No doubt you’re wondering what Tony Cardova, brewmaster for the War Horse Brewing Company belonging to the Three Brothers winery in Geneva in the FLX (Finger Lakes in Upstate New York) is doing pictured at the top of a Riesling story on this wine blog? Well, amongst other beers, Tony brews a Riesling wheat beer and a Riesling sour beer, and these were amongst the many new products I tasted during the Finger Lakes Wine Alliance trade presentation of the 2015 Rieslings when I was up in the region during the last days.
The fine weather meant that the wine presentation could take place in the garden that separates the various buildings that make up the Three Brothers complex (there aren’t actually three brothers, rather three wine brands each with a strikingly different marketing concept and its own space). However, I had to go into the bar of the brewers to taste those beers. Good as the Riesling wheat beer is, with a somewhat more fruity citric taste than is normal for this category, it was the Tarty McFly Riesling sour beer that got me, because it has a crispness genuinely reminiscent of Riesling wines. So beer and wine can share some common ground, in spite of all the important differences between them.
The wine tasting was important because it was the first time that I’ve been able to sample a bunch of FLX Rieslings of the new vintage from different producers next to each other. Undeniably, some of the best wines (Boundary Breaks and Sheldrake Point, both of whom haven’t released any 2015 Rieslings yet) were rather closed, because they were bottled just a couple of weeks ago. However, the overall conclusion was very clear: the best 2015s are the most exciting FLX Rieslings made this century, and that in spite of the tough competition from the best 2014s!
In fact, one of the innovative wines at the event was the 2014 Riesling (medium-dry) from Bellangelo that has only just been released. Making wines like this that need this kind of maturation before release is a new idea in the FLX and I feel sure that this is an important new development. In this case it enabled quite a strident acidity and a flinty-funky note from extended lees contact to become well integrated, and a serious aromatic and textural complexity to develop.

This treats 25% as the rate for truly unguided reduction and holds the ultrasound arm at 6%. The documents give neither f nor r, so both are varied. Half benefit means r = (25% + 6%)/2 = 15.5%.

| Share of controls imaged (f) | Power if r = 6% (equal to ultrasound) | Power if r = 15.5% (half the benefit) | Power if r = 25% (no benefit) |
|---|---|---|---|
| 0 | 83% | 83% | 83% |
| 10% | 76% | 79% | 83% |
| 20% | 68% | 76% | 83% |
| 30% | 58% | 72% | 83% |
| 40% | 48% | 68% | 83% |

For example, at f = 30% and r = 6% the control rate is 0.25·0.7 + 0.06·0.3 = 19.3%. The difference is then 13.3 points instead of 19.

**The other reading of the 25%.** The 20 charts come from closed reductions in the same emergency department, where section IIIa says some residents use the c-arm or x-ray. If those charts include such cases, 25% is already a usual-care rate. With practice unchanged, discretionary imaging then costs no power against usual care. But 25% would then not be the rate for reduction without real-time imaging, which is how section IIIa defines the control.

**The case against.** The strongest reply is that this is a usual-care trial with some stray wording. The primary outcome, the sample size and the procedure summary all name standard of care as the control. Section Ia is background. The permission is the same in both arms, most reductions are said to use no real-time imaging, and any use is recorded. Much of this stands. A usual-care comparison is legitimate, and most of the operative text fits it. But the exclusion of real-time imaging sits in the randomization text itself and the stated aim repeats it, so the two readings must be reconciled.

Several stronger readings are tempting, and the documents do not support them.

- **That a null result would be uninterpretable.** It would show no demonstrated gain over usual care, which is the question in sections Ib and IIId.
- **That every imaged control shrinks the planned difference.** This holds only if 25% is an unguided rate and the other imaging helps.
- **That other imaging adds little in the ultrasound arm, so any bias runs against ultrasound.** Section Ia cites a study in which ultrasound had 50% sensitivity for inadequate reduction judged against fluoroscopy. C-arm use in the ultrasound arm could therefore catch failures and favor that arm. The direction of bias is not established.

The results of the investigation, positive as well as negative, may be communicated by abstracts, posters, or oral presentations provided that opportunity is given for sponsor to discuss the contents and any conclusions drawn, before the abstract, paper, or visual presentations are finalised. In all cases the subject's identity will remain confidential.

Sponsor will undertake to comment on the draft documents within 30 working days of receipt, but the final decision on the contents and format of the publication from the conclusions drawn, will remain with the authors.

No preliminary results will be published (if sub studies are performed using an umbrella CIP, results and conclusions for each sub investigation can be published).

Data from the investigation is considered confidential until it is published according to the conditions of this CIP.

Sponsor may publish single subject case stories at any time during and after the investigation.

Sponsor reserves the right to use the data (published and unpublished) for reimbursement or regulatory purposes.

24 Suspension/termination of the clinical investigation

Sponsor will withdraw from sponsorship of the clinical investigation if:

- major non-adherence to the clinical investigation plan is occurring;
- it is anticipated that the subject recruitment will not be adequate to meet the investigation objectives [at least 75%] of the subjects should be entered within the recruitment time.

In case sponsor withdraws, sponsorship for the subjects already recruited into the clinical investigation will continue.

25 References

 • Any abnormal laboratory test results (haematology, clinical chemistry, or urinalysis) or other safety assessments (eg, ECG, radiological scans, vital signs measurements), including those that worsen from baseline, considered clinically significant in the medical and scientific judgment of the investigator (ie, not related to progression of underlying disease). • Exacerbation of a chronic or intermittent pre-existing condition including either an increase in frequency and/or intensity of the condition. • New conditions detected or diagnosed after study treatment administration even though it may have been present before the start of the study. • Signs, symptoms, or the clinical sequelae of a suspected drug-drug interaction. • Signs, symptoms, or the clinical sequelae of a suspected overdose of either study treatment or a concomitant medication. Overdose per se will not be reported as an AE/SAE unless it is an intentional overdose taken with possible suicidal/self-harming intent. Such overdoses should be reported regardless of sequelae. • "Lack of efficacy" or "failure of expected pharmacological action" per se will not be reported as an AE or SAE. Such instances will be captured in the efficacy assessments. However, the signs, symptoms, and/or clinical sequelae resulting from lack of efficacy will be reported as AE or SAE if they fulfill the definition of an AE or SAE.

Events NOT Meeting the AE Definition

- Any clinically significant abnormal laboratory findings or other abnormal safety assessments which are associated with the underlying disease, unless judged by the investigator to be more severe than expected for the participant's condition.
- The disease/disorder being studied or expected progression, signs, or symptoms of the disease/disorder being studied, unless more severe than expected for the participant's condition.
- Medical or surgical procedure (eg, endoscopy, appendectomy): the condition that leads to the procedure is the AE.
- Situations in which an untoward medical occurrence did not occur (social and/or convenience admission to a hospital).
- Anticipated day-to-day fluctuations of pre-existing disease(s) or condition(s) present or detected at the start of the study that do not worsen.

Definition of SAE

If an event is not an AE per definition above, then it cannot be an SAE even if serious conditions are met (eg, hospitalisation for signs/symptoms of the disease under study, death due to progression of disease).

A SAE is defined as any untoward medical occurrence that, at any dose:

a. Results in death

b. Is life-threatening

At the front of the pack of 2015s I tasted was the Dry Riesling from Dr. Konstantin Frank, the founder of the vinifera wine industry in the region and in the Eastern Seaboard states. This has really intense floral and herbal aromas that literally leap out of the glass at you, and for all its power the wine remains as sleek and sinewy as a marathon runner. The acidity is energizing, but far from sharp. Anyone who doesn’t yet know what the mineral aspect of Riesling tastes like is directed to this wine! It has all the virtues of the 2015 vintage in the FLX with none of the down sides. They resulted from the wet early summer when Botrytis (in this case ignoble rot) from getting an early foothold on the grapes in some vineyards. That either resulted in full-blown rot later in the summer or the imminent threat of rot forced an early harvest before the grapes had achieved full ripeness.
The big surprise of the tasting was the new wines from Lakewood Vineyards on the west side of Seneca Lake. These have long been good wines, but since Ben Stamp joined his father Chris in the cellar they took a jump up. “I like wines that teeter on the edge, wines with tension,” Ben told me, and that is an excellent description of the winery’s 2015s. They also have the ripe passion fruit, peach and citrus aromas that are typical of the vintage.
It’s a little known fact that Three Brothers produce almost 120,000 bottles of Riesling per year and are therefore one of the major players in the FLX with this variety. They have a simple, but radical marketing concept for these wines which is directly linked to the IRF (International Riesling Foundation) taste profile on the back label of each wine. It divides the Riesling taste-spectrum into four bands: dry / medium-dry / medium-sweet / sweet. The Three Brothers 0 Degree Riesling is dry, the 1 Degree Riesling is medium-dry, the 2 Degree Riesling is medium-sweet and the 3 Degree Riesling is sweet. They are all unashamedly fruit-driven wines and the 2015s are very clean with a lot of charm.
2015 is a vintage with which the FLX is going to win friends and influence people, also NYC, DC and beyond! Watch this space for more information as more wines are released.